Wall Street’s sell-side technology analysts are pouring gas on the technology stock bonfire, but it’s going to be the rest of us who get burned.
In recent months, these analysts haven’t met a valuation they don’t like. Instead, they are engaged in a game of cat and mouse with the stock market and each other: when market fervor for a given tech stock bumps its price within range of an analyst’s declared target, the analyst simply moves their target price higher; other analysts covering the same stock quickly follow suit. The market, rife with v-shaped confirmation bias and hungry for news, considers this to be a positive sign and bids the stock up to the new price target – and the cycle repeats itself. This phenomenon has been at play with Zoom (NASDAQ:ZM), DocuSign (NASDAQ:DOCU), and myriad other technology companies during the market’s recent bull run.
Shopify (NYSE:SHOP), an e-commerce software company, is yet another example. On Thursday, RBC analyst Mark Mahaney raised his price target for Shopify from $825 to $1,000. The stock, which was trading at around $820 on Wednesday afternoon, was trading above $900 as of Monday.
At the time of writing, Shopify was valued at more than 53 times Trailing Twelve Months’ revenue of $1.7 billion. At a market cap of $108 billion at the time of writing, it is more valuable than Lockheed Martin (NYSE:LMT), GlaxoSmithKline (NYSE:GSK), Honeywell (NYSE:HON), Softbank (OTCPK:SFTBF), and tellingly, The Royal Bank of Canada (NYSE:RY), which is Mahaney’s employer and Canada’s largest bank. At $1,000 per share, Shopify would be worth almost $120 billion, or roughly 9% of the value of Amazon (NASDAQ:AMZN) – with 0.6% of its revenue.
Mahaney thinks Shopify can generate $25 billion in sales and a 20% margin by 2028. If he can see eight years in the future, one has to wonder whether being a sell-side analyst is truly his calling.
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A more probable scenario is that Mahaney is using the same valuation air math that is ubiquitous among his technology analyst piers, and in Silicon Valley in general. In the most simple terms, this math involves determining the size of a company’s Total Addressable Market (“TAM”), and then projecting the share of the TAM the company will realize in in the future.
The issue with “projections” like these is that they are fundamentally finger-in-the-air guesses, but are not viewed as such by the stock market. Analyst upgrades move stock prices and have serious (i.e. financial) implications for the investing public. In contrast, if a sell-side analyst is wrong in their prediction, their greatest downside is reputational risk. This risk is almost always mitigated by the fact that the analysts covering a given company tend to mirror each other’s price targets: it’s better to be wrong if everyone is wrong. To put it another way, when there are no financial consequences, the risk of being an outlier who is wrong is greater than the potential reward from being a thought leader who is right.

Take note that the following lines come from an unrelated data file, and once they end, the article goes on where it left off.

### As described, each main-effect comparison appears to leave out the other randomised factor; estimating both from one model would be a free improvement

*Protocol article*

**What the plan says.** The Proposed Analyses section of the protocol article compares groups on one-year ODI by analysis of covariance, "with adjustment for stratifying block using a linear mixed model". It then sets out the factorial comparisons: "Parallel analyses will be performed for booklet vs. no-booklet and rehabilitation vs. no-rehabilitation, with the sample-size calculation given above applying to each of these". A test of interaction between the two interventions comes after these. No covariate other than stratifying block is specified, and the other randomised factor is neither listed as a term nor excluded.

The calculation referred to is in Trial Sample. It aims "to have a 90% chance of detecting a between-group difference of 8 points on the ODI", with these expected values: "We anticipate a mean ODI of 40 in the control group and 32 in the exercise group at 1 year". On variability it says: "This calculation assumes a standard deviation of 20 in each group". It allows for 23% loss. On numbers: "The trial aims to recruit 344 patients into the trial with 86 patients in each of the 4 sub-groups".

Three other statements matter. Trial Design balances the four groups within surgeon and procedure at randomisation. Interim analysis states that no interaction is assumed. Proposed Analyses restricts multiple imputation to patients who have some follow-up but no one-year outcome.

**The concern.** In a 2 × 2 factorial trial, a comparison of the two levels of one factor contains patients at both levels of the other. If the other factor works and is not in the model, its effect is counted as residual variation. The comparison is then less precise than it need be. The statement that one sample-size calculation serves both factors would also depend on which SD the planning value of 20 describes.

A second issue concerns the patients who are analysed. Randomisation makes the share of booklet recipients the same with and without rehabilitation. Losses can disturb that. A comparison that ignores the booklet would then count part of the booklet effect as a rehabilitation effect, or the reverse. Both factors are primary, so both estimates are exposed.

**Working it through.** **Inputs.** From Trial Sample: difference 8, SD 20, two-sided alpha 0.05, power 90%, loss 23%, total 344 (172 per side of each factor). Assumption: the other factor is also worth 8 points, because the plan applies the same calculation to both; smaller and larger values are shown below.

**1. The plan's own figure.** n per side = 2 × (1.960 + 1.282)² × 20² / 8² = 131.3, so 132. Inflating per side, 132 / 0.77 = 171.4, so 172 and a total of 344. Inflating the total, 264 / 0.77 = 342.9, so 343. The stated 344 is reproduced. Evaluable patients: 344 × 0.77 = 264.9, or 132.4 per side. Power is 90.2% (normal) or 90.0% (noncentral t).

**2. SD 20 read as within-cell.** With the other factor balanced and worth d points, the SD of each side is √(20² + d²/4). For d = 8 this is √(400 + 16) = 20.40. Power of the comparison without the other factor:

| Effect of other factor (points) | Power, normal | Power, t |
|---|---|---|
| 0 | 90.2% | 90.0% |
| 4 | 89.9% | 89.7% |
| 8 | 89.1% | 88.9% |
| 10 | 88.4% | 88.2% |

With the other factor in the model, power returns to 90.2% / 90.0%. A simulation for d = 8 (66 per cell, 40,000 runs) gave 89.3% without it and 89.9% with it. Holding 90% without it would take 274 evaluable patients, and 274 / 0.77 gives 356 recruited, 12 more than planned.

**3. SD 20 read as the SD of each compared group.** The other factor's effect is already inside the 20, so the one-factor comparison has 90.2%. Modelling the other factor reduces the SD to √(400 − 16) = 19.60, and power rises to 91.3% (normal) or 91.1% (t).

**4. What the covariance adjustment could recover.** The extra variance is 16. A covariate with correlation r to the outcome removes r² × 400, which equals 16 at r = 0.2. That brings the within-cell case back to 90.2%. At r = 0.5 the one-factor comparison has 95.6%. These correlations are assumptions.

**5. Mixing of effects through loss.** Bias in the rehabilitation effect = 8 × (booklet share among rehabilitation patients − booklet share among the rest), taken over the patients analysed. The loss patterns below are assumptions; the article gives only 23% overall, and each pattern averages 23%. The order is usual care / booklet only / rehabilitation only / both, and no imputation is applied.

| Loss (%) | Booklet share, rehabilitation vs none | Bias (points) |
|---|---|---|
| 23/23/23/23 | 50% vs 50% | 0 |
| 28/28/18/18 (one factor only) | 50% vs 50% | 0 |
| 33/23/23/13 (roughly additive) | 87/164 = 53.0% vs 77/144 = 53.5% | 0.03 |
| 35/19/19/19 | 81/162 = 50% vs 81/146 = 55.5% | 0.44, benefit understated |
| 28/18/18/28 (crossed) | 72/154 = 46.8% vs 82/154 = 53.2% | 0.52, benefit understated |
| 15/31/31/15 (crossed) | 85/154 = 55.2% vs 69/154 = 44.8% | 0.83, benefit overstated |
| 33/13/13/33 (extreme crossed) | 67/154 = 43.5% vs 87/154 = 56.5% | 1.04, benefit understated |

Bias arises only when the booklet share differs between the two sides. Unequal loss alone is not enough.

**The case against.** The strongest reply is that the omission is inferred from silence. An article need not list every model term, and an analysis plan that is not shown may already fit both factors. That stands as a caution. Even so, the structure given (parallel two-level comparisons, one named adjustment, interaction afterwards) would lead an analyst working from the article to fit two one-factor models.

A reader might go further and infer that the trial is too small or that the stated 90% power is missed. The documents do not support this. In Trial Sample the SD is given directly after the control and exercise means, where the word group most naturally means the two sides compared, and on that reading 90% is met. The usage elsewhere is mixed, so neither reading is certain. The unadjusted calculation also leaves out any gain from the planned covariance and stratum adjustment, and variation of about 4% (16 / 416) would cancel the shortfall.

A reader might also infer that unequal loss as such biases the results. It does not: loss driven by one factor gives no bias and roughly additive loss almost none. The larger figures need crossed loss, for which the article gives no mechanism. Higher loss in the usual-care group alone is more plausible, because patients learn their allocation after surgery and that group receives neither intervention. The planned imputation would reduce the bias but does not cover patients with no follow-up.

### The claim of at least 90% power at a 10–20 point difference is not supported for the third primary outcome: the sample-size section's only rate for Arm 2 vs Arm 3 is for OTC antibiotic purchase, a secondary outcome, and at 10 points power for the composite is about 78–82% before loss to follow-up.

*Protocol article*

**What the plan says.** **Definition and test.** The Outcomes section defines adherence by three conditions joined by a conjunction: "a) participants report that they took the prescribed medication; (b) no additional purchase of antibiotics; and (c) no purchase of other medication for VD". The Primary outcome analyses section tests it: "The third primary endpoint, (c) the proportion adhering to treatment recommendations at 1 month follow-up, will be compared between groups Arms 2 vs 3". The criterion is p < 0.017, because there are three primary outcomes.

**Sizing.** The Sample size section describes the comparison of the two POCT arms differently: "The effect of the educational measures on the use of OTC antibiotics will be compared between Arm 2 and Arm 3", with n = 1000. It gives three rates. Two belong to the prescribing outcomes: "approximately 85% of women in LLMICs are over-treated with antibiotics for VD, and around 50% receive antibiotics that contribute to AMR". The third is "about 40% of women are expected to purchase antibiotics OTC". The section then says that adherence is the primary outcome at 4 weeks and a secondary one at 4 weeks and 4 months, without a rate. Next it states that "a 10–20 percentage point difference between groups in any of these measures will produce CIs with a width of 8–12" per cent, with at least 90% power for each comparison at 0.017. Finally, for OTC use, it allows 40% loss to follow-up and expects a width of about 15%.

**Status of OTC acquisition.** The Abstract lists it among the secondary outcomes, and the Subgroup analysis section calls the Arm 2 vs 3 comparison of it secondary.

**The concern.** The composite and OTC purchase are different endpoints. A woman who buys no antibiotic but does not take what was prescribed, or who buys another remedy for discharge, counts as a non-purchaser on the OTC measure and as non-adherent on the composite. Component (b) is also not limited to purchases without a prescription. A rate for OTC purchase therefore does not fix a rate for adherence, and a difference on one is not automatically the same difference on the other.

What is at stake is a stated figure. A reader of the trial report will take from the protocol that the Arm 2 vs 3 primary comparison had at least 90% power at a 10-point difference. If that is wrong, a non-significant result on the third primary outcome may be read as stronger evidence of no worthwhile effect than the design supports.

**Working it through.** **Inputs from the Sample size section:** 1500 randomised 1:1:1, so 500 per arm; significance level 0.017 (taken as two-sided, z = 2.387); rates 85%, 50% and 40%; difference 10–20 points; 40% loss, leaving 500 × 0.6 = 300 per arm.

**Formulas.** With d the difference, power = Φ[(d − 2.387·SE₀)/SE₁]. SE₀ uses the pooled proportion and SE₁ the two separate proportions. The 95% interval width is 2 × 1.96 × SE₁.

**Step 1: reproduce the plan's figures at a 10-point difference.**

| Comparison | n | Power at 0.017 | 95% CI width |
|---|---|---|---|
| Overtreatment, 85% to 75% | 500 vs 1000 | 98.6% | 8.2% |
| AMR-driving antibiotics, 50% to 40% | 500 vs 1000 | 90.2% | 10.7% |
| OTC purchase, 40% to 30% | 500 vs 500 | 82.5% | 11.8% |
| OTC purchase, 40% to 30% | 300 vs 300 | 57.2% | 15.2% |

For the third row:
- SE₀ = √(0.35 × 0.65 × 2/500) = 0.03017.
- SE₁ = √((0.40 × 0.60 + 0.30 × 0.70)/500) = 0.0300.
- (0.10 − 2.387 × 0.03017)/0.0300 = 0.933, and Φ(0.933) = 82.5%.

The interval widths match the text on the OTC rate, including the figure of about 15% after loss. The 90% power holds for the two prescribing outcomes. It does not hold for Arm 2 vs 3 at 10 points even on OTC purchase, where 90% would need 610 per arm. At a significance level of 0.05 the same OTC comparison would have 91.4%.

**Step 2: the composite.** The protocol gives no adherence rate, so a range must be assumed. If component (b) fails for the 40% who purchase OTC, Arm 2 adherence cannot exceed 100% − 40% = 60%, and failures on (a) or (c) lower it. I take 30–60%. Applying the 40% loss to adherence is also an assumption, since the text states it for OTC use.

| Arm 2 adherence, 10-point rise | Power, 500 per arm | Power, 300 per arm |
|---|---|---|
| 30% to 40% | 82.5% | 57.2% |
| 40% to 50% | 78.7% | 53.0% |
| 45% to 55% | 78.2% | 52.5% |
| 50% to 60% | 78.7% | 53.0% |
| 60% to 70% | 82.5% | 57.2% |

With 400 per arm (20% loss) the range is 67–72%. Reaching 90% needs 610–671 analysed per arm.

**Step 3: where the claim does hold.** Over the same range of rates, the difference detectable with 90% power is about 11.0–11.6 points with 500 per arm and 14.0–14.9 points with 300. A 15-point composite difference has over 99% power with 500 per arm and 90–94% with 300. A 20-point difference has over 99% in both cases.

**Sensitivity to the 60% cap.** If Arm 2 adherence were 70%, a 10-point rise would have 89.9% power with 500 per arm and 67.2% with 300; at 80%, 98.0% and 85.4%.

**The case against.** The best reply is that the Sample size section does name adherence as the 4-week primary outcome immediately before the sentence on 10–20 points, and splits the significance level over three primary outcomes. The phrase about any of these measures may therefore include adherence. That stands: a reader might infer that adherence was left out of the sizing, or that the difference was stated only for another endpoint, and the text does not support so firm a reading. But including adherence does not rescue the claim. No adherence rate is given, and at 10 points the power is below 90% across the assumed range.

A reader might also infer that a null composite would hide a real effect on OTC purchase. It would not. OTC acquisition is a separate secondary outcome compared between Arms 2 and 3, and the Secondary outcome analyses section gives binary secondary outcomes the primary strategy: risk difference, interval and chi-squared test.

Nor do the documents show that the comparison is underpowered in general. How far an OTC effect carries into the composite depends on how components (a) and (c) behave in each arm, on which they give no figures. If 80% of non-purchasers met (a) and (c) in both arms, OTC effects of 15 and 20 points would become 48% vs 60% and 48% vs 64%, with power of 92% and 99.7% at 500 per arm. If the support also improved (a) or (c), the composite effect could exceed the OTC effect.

The market seemingly forgets that analysts are employed by profit-seeking institutions that have different interests from those of the investing public. Their primary function is to provide in-depth research, financial modeling services, and management access to hedge funds and other buy-side investors – free of charge – to incentivize them to use the trading services of the banks that employ those analysts.
The ability to access share price-obsessed management teams, perhaps the most valuable function of a sell-side analyst, can disappear quickly if a management team doesn’t like the tone of an analyst’s coverage. Much has been written about the dearth of “sell” or “underperform” ratings among all sell-side analysts, especially at the height of asset bubbles. Listen to the latest quarterly earnings calls of Zoom, DocuSign, or any other “hot” technology company, for example, and one will hear a lot of congratulating and very little challenging.
The price targets declared by sell-side analysts, especially when plucked from thin air using a TAM calculation, serve no purpose and cause many headaches: they are distracting for company management, who should be worrying about their businesses and not their stock price; they motivate individuals to buy stocks without doing proper research, often at inflated valuations (even if they are willing, the underlying research is not easily accessible to the investing public); they cause large and unpredictable price swings for existing shareholders or short sellers.
Sell side research departments, and the analysts that run them, provide a valuable service to buy-side investors who are important trading clients. But the only people who actually believe, or invest according to, the price targets generated by these research departments are precisely those who shouldn’t.
In my opinion, research departments should stop publishing price targets altogether. However, as that seems unlikely to happen any time soon, analysts should not be allowed to change their price target on a company’s stock simply because its price is going up (or down), when the predominant driving force behind that price movement is clearly irrational hype (or negativity).
If analysts are to continue to have such an outsized influence on stock prices, they should be arbiters of exuberance, not manufacturers of it.
Editor’s Note: The summary bullets for this article were chosen by Seeking Alpha editors.